Izanami and Izanagi:
I like that the story starts at the very beginning, like most cultural mythologies. I wonder how it would be different if these myths started in media res.
Izanami and Izanagi have similar names probably because they’re married to create a visual connection between them.
I think the way the prose describes the formation of the Sun, Moon, and Earth is beautiful, and I love the natural imagery.
The part where Izanami and Izanagi have to reintroduce themselves because the first time, Izanami, a woman, spoke first, seems pretty sexist, but it also may allude to the strong cultural norms of respect and honor that exist within Japanese culture.
In both the poem and the prose, the celestial bodies and land formations are depicted as “children” despite not being people.
In the myth, Amaterasu and Susa-no-wo seem to be instantaneously full grown. I wonder would be like as children.
It’s interesting that there is a rivalry between the humans and the gods, which is different from some other pantheons.
I like the idea of duality in this origin myth: Izanami matches Izanagi, Amaterasu matches Susa-no-wo the God of Fire matches the God of Water.
Ooo, an underworld descent (katabasis) which is commonly found in classical mythology. I’ve already written one this semester, but I’m interested in seeing how the Japanese one is different from the Greco-Roman underworld.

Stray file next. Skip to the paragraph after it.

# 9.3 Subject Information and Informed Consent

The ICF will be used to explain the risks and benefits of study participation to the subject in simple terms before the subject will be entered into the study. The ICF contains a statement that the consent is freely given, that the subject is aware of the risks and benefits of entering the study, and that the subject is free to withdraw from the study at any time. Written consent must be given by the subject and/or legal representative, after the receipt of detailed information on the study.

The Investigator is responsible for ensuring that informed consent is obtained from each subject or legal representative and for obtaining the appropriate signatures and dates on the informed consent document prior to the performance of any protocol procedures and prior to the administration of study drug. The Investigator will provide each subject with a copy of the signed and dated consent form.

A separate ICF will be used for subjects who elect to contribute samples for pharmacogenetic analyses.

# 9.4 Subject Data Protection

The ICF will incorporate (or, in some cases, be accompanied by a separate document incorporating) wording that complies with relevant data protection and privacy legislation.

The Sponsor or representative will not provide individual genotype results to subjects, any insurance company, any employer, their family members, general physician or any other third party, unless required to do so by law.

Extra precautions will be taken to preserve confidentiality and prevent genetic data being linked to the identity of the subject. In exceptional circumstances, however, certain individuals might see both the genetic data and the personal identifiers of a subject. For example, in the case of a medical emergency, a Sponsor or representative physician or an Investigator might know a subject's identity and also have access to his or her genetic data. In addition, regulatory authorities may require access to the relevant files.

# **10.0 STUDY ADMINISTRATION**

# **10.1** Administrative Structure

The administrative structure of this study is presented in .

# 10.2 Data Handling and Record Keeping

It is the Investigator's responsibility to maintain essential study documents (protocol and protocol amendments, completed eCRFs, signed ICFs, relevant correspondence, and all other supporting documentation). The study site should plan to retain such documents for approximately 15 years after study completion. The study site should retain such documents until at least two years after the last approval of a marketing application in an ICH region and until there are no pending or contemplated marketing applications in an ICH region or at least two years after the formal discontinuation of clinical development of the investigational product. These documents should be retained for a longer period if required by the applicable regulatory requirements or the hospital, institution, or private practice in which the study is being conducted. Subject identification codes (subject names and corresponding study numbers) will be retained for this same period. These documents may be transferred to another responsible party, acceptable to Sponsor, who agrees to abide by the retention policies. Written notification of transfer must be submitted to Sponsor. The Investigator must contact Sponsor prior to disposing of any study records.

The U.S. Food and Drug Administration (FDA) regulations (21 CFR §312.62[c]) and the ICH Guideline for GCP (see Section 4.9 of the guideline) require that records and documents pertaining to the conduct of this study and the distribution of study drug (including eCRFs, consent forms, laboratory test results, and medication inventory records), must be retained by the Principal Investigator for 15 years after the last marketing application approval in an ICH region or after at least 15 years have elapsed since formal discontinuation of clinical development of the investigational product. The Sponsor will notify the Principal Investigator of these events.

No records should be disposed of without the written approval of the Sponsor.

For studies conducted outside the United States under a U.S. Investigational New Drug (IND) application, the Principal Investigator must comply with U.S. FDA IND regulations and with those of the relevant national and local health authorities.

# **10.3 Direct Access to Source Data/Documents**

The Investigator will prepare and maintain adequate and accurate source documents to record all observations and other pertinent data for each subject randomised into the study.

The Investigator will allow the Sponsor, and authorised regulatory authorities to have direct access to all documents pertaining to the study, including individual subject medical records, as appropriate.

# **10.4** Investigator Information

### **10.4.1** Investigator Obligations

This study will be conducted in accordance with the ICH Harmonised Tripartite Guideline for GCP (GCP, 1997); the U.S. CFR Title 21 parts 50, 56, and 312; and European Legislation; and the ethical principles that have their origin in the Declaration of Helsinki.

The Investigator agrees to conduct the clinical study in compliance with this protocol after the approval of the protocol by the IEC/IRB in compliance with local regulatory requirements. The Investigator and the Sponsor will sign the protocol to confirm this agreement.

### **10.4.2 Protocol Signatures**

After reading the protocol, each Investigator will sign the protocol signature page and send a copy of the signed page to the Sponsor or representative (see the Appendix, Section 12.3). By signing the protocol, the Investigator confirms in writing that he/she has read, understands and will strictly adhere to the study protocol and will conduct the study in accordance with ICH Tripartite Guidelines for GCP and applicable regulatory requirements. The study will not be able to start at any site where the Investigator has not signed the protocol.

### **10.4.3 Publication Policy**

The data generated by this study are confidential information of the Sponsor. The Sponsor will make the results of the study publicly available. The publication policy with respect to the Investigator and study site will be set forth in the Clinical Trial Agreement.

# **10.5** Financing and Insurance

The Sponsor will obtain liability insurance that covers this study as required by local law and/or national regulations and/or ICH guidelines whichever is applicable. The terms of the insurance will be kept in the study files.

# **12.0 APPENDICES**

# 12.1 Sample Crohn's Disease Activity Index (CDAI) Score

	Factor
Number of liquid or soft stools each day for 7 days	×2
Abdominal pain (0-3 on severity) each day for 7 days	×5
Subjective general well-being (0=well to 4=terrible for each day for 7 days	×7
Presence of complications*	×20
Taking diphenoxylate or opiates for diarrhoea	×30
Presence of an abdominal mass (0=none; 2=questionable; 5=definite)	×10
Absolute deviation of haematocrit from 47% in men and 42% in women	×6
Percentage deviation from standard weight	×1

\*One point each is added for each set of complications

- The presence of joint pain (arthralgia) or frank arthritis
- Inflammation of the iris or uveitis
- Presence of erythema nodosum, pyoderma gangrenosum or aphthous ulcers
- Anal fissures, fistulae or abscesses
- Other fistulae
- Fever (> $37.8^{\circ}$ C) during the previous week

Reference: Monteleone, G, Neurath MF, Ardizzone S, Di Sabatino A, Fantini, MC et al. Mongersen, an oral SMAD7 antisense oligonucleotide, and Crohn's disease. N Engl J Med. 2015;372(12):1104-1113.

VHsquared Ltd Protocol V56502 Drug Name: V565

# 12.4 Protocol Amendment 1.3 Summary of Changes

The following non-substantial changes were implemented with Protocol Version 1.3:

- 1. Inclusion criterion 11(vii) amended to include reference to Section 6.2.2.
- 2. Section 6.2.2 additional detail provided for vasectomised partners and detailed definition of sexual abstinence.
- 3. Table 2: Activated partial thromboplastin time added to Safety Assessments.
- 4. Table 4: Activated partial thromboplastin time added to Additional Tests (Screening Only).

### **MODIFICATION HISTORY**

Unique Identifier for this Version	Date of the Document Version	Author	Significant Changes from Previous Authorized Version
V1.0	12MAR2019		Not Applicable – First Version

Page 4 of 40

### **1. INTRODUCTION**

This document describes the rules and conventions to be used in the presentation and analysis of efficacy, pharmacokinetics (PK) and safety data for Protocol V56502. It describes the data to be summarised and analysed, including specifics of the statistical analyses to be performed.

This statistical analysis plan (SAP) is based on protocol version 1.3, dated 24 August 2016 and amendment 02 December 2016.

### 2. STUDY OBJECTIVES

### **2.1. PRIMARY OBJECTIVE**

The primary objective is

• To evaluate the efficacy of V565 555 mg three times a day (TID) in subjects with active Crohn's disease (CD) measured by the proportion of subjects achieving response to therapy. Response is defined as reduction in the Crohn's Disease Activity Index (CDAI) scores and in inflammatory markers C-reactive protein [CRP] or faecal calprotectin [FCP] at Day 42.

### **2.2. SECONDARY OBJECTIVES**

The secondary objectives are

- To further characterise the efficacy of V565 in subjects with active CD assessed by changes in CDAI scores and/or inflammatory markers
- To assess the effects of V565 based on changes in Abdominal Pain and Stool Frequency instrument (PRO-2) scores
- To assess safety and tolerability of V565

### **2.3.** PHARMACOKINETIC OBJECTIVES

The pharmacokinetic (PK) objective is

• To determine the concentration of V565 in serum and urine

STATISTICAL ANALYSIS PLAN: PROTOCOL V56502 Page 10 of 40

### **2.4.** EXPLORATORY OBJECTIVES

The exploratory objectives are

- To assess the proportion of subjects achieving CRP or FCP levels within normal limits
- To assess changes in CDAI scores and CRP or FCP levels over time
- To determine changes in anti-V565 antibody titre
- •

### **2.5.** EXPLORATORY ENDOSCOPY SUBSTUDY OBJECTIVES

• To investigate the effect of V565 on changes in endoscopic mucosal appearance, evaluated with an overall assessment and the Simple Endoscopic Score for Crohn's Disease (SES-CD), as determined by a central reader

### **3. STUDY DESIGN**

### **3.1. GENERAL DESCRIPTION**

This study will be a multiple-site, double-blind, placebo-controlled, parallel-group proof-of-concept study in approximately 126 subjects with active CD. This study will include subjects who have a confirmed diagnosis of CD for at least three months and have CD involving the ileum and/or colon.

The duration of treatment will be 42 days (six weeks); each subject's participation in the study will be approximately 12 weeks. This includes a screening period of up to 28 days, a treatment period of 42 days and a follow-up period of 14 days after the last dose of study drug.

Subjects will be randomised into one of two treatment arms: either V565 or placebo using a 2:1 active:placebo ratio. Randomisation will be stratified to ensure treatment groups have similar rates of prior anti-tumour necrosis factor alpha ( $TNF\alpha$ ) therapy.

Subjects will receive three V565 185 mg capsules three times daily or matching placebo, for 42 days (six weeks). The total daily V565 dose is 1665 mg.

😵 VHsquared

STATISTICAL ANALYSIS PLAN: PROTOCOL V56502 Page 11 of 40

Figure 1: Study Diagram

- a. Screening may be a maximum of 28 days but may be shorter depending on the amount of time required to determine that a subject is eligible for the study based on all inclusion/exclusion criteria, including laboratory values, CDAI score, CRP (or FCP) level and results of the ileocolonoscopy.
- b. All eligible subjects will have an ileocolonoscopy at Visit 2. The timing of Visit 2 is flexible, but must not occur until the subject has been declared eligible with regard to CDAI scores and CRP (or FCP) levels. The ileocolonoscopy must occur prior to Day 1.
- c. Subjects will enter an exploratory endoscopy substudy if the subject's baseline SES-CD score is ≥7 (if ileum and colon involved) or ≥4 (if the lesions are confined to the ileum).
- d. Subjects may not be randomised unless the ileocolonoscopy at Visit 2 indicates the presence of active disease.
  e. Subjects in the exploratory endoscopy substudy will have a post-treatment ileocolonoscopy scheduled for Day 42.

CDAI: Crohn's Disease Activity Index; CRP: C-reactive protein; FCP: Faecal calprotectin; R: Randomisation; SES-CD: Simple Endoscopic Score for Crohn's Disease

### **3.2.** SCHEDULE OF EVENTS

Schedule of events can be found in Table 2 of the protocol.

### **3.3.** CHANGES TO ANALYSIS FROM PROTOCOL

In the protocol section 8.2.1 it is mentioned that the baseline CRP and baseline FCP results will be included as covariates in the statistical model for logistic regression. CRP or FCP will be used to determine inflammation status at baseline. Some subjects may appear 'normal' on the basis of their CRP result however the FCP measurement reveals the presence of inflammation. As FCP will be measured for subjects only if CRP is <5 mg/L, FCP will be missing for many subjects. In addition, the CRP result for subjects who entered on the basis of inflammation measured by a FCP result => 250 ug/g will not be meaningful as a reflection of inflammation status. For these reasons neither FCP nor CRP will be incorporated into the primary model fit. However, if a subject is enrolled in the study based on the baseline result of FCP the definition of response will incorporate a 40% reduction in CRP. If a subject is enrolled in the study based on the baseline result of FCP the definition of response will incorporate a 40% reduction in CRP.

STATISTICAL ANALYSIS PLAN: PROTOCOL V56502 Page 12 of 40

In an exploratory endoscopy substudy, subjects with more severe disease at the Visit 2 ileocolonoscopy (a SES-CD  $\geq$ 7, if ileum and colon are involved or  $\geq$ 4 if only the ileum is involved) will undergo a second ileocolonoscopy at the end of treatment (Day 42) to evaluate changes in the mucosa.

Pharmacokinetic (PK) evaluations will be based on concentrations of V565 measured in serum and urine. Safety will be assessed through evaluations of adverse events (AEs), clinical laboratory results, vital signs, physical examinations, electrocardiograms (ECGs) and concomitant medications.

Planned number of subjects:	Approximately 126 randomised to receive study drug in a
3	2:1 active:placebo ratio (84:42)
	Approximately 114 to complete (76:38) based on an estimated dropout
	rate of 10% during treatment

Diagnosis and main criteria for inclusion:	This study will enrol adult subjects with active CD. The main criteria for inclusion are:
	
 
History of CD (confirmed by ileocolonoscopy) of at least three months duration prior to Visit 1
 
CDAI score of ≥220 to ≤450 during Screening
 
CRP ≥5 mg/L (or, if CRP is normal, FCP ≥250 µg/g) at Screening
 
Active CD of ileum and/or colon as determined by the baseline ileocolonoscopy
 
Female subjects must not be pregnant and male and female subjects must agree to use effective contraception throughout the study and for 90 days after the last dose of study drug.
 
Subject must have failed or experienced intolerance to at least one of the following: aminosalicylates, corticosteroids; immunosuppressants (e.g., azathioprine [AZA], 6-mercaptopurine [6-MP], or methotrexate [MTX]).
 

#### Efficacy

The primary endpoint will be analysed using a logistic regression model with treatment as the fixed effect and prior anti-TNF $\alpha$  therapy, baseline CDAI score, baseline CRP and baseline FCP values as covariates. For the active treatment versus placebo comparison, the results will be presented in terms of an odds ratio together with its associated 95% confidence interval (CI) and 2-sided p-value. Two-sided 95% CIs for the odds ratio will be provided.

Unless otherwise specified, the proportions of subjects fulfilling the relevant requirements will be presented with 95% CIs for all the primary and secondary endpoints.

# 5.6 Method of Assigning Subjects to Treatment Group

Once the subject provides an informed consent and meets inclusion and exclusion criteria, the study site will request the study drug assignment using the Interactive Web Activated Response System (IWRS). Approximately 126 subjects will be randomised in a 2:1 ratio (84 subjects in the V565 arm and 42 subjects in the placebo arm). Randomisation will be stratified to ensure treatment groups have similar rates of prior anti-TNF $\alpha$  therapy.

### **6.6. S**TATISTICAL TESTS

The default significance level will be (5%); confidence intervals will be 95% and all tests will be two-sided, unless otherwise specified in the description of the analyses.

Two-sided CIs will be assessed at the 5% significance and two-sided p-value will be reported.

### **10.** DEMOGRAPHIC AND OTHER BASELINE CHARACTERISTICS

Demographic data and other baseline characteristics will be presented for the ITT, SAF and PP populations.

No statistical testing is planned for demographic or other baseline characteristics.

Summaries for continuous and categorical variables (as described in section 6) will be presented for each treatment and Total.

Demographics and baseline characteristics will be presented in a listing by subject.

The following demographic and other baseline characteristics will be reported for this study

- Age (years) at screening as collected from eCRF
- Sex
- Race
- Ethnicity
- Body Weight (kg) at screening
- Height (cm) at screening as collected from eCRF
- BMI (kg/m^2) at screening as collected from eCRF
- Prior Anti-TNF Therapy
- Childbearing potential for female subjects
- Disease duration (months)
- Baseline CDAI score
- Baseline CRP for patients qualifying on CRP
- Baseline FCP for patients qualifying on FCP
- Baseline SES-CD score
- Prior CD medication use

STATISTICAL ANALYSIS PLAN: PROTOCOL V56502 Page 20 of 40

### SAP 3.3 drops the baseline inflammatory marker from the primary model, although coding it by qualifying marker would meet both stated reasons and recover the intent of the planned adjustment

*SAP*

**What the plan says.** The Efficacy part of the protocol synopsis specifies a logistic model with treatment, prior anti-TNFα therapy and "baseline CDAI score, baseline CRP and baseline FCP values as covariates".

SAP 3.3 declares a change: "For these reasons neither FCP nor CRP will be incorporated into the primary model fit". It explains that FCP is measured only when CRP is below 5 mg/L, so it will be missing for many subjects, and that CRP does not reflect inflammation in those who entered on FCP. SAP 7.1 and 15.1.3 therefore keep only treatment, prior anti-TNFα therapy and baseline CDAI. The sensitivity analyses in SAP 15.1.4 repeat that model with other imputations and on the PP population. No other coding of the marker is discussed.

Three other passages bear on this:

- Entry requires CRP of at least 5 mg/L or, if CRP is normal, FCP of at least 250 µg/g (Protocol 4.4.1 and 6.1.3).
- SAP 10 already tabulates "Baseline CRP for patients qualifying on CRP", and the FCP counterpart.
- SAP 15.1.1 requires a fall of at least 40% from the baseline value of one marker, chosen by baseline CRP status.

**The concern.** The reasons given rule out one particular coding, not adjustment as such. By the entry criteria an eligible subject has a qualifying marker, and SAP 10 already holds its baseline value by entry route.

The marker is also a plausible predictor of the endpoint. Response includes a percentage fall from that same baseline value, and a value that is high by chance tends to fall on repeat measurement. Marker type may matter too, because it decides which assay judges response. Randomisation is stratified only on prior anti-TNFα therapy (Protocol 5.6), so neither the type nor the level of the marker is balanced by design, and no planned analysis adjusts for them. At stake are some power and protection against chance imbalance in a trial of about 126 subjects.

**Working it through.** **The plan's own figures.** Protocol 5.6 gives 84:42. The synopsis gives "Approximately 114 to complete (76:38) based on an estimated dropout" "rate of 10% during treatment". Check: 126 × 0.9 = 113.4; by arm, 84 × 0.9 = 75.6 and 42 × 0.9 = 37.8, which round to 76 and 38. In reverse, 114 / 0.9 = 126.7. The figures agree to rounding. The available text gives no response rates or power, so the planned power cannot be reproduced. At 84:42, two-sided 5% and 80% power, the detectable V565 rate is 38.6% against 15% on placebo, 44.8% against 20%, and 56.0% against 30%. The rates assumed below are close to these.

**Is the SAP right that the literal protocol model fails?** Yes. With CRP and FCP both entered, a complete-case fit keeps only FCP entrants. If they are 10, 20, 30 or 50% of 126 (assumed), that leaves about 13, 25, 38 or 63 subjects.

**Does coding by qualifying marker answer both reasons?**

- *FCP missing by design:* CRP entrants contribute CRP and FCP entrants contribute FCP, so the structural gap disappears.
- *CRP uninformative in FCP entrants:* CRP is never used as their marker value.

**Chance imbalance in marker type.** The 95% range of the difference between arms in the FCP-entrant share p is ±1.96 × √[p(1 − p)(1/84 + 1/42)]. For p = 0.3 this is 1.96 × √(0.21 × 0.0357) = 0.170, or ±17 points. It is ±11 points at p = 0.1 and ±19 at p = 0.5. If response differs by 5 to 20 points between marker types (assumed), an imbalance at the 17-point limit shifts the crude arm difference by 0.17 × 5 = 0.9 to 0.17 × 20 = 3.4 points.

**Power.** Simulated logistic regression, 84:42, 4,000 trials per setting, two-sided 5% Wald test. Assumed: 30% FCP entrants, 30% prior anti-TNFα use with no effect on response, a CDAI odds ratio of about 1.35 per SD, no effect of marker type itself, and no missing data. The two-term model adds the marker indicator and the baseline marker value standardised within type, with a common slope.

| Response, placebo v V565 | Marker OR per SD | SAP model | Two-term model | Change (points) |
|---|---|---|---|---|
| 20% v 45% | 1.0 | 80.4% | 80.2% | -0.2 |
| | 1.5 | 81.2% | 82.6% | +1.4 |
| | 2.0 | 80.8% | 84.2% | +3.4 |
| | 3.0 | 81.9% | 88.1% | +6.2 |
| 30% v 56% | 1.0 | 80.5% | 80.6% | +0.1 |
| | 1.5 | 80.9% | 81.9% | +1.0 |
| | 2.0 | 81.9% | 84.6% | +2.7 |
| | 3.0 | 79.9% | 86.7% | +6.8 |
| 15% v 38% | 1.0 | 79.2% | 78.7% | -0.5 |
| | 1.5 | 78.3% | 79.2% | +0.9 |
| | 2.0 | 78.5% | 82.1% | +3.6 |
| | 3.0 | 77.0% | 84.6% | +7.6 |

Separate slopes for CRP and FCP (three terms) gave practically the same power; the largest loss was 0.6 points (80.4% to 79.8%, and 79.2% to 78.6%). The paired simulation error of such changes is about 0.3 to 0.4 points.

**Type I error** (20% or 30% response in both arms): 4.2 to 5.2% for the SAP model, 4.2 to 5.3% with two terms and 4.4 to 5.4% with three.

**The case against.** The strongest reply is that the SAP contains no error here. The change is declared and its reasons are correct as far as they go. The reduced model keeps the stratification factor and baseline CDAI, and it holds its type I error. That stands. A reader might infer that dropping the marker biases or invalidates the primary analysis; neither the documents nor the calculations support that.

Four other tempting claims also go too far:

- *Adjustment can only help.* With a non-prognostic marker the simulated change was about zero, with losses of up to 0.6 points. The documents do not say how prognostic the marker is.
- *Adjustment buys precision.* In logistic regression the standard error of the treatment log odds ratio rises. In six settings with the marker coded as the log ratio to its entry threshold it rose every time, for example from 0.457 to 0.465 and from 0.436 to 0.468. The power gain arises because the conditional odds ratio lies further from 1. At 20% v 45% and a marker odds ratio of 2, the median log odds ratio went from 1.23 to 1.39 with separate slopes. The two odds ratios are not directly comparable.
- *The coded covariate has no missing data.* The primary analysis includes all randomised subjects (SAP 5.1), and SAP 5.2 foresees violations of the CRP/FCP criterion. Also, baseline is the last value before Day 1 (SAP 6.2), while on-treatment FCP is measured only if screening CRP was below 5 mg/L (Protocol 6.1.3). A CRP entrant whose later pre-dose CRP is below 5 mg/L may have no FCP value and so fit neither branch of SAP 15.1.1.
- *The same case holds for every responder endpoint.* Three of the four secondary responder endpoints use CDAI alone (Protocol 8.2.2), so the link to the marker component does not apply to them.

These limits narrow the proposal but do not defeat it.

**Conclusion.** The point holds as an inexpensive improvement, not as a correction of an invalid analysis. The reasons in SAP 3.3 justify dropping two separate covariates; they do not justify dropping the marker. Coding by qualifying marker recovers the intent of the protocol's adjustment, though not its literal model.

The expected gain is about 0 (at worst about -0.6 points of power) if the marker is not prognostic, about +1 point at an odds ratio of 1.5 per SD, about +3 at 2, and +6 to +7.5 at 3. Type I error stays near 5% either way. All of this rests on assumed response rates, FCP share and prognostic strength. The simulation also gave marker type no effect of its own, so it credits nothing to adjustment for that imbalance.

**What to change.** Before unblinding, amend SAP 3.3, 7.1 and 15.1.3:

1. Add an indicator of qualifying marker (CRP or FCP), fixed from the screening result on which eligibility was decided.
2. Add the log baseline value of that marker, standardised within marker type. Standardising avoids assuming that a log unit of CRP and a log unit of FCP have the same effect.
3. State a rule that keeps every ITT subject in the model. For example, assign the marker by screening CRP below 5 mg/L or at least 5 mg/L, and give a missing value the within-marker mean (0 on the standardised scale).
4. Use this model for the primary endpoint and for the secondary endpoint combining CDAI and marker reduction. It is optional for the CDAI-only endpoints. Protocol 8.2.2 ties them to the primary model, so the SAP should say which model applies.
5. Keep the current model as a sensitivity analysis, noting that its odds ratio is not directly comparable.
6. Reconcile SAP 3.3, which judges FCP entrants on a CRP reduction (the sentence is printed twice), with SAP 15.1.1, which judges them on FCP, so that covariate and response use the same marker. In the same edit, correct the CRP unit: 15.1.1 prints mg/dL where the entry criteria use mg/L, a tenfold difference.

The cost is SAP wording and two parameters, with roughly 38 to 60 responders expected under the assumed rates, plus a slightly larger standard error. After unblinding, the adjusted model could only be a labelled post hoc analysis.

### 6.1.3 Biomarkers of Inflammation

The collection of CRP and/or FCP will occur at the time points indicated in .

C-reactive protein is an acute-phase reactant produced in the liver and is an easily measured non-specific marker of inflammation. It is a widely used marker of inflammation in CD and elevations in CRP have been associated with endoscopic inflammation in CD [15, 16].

This story ending is very sad and hopeless, but it establishes a firm dichotomy between the worlds of life and death.
The Miraculous Mirror:
I love the image of weaving the tapestry of Doom with conflicting images of Life, Death, Peace, and War.
I wonder why Susa-no-wo drove Amaterasu away in this story. I love their sibling rivalry, though, and that they are opposites of Sun and Moon.
The story ending here is a clever twist to get the Sun-Goddess to return.
I like the idea of a bird acting as a messenger in this story.
Even a deity in Japanese myth can be killed, which is an interesting change from the immortal and invincible gods of classical mythology. The gods can also “sin” and be considered evil.
Uzume seems to be the Venus of the Japanese gods
It’s funny that they decide to send the pretty one—not the strongest or fastest one—to check out the giant.
The Fortunate Fish-Hook:
Ho-wori and Ho-deri are another example of duality in Japanese myth. I can definitely image a set of rival twins being a part of these stories.
Descending into the ocean is a fascinating change of setting! I wonder what other settings are not often explored.
I wonder how this story would be different if Prince Fire-Flame was still mad at his brother…
The Labors of Yamato: The Rescue of the Princess
Judging from the note at the top of the page, Yamato is like the Japanese version of Britain’s King Arthur and maybe even Greek Heracles.
“I am called by the name of my country,” cried Yamato, as he dealt the avenging death-stroke.
That is the most epic line of dialogue I’ve read all semester. It’s something that belongs in a Hollywood action movie! I love it!
Romance of Old Japan by E.W. Champney and F. Champney. Web source.
Image 1: Japanese pagoda in front of Mt. Fuji. Source – Pxhere
Image 2: Izanagi and Izanami searching the seas. Source – Wikipedia.